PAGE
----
Road stop ahead as Aust nears 100pc dependent on imported transport fuels
Road tourism could run dry.
If tankers stop entering Australian ports tomorrow Australia has just three days of petrol in our service stations. A new report released by NRMA Motoring & Services shows Australia’s reliance on imported transport fuel has risen from 60 per cent in 2000 to 91 per cent in 2013, putting immense pressure on Australia’s liquid fuel security reserves.
Australia’s dependency on imported fuel and oil for transport has grown by more than 30 per cent from 60 per cent in 2000 to 91 per cent in 2013 and we are approaching 100 per cent dependency on imported transport fuels.
The report highlights:
The Australian Government should take control of the situation in 2014 by working with industry stakeholders to help secure Australia’s transport energy future via the Government’s National Energy Security Assessment;
Australia is the only International Energy Association member that does not meet its 90 day fuel stock obligation (60 days in May 2013, down from 71 days in October 2012); by 2030, Australia’s remaining five refineries could be closed leaving the country almost 100 per cent reliant on imported oil and facing a potential liquid fuel security crisis; and if tankers stopped entering Australian ports tomorrow, the nation would lose its capacity to transport food and medicine supplies very quickly.
Australia has just:
- three days of petrol in our service stations;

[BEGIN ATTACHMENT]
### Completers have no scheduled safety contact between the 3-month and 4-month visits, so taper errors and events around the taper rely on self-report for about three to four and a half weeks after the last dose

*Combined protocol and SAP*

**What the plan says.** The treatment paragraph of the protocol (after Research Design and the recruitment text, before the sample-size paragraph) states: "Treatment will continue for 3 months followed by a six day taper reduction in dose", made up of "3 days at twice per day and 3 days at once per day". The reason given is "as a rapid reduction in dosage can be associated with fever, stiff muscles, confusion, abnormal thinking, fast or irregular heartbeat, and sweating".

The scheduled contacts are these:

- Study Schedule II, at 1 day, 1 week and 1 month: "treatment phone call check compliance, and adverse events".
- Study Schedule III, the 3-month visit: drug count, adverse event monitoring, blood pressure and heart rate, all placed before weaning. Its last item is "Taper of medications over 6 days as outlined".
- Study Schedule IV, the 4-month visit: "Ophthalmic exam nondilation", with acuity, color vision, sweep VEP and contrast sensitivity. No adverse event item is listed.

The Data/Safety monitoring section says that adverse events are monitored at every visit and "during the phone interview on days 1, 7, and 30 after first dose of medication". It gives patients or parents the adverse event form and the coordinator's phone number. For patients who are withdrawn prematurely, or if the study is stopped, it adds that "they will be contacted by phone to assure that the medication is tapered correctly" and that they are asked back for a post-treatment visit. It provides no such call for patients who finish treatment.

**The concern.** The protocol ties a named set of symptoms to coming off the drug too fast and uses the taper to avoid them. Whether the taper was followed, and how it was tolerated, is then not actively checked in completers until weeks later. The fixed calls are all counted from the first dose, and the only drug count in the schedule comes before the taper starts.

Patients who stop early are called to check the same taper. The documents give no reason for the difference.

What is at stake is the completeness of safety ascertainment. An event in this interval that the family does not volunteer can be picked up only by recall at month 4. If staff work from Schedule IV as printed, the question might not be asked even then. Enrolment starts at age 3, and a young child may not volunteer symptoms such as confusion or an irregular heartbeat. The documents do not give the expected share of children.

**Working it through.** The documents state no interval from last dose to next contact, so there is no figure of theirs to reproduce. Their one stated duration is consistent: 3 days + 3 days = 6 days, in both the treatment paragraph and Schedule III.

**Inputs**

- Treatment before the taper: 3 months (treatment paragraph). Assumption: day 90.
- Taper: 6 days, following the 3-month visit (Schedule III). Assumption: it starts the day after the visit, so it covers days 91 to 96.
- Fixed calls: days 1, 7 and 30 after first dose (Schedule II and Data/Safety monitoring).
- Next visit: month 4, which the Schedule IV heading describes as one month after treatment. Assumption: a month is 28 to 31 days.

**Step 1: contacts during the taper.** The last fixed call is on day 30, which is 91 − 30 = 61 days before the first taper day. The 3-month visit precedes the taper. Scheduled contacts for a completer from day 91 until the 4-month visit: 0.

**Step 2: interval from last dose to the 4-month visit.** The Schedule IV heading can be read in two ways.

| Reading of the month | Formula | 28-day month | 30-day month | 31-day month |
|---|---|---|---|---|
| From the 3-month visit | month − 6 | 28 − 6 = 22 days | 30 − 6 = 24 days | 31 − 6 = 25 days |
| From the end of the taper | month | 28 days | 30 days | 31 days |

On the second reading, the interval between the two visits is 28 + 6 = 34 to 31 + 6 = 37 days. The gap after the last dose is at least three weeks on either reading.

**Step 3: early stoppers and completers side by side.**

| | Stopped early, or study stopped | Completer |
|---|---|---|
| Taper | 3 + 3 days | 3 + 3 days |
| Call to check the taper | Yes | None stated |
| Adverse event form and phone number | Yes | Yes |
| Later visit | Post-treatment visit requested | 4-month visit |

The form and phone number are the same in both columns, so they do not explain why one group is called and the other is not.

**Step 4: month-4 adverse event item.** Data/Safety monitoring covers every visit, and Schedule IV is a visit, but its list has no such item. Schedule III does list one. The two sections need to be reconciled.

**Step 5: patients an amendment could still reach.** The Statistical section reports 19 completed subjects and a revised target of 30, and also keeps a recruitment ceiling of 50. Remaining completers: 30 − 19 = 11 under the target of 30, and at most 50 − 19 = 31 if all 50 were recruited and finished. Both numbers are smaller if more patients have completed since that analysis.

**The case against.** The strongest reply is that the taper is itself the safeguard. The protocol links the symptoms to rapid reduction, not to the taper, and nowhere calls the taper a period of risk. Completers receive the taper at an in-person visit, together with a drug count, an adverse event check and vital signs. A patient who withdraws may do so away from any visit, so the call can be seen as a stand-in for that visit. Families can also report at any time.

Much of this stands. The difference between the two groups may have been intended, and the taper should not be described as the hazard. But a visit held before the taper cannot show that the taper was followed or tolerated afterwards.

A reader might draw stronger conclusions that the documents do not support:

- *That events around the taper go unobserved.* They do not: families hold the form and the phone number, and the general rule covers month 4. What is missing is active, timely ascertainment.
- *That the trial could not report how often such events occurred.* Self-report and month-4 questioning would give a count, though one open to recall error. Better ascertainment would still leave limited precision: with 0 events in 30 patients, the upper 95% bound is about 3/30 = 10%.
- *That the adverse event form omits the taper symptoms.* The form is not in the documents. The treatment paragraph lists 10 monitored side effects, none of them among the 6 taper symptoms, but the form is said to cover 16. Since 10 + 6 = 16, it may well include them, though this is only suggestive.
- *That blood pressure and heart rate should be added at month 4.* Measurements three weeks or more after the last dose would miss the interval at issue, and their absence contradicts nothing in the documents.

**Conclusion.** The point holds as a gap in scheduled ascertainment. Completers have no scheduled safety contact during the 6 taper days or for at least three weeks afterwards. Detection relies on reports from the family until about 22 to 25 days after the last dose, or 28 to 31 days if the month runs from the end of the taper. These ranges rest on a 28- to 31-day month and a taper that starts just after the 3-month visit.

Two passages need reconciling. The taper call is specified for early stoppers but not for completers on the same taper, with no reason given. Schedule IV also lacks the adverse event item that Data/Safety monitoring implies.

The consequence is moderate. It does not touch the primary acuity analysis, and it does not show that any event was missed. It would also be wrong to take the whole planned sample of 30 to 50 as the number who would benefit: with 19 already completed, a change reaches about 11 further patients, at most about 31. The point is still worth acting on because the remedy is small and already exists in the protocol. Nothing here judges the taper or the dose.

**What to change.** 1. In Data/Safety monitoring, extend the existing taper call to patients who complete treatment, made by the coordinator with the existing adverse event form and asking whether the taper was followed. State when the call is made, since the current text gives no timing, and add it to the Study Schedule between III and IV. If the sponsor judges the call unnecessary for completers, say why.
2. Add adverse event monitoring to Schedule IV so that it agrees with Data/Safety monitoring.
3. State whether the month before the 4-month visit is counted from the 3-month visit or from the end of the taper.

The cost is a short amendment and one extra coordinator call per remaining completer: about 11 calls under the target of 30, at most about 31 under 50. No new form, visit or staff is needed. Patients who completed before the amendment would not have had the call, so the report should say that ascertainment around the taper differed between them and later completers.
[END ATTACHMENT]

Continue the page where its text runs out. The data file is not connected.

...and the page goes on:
- seven days of pharmacy supplies in retail pharmacies; and
- seven days of chilled and frozen goods in our supermarkets.
NRMA Director Graham Blight said the report also contained possible solutions to those problems.
“It’s not too late for Australia to take steps that would help secure Australia’s transport energy future,” Graham Blight said.
“We have held roundtables with industry stakeholders including unions, fuel companies and transport organisations who have agreed that we must urge the Australian Government to take action.
“The Government’s National Energy Security Assessment will be reviewed again this year and it’s the ideal time for new policies to be implemented that would ensure Australia’s sustainability in the unlikely event of a disruption to our liquid fuel supply.
“We do not want to scare people with our report, but facts are facts. Australia’s dependency on imported fuel and oil for transport has grown by more than 30 per cent from 60 per cent in 2000 to 91 per cent in 2013 and we are approaching 100 per cent dependency on imported transport fuels.
The report also highlights that Australia does not need to wait for the Government’s assessment to start taking action.
Graham Blight said we could get thousands of trucks off the road and ease the wear and tear on our regional road network by getting more freight on rail, also improving road safety.
“We have the capacity in this country to produce alternative fuels including biofuels and gas,” he said.
“The technology being developed for electric vehicles has advanced considerably in the past five years with the emergence of longer battery life, more charging stations and fleet trials by businesses and governments.
“There are answers right in front of us to help secure our transport energy future that complement larger scale solutions, such as stopping the closure of refineries and increasing our stock of oil within our borders.
“Other countries have addressed their transport fuel security future – there’s no reason why we can’t address ours.”
Editors note: The NRMA’s Australia’s Liquid Fuel Security: Part 2 report was prepared by Air Vice-Marshal John Blackburn AO (Ret’d) and can be downloaded at:
For more information
contact: Garth Morrison
Editor Go See Australia and Go See New Zealand Directory
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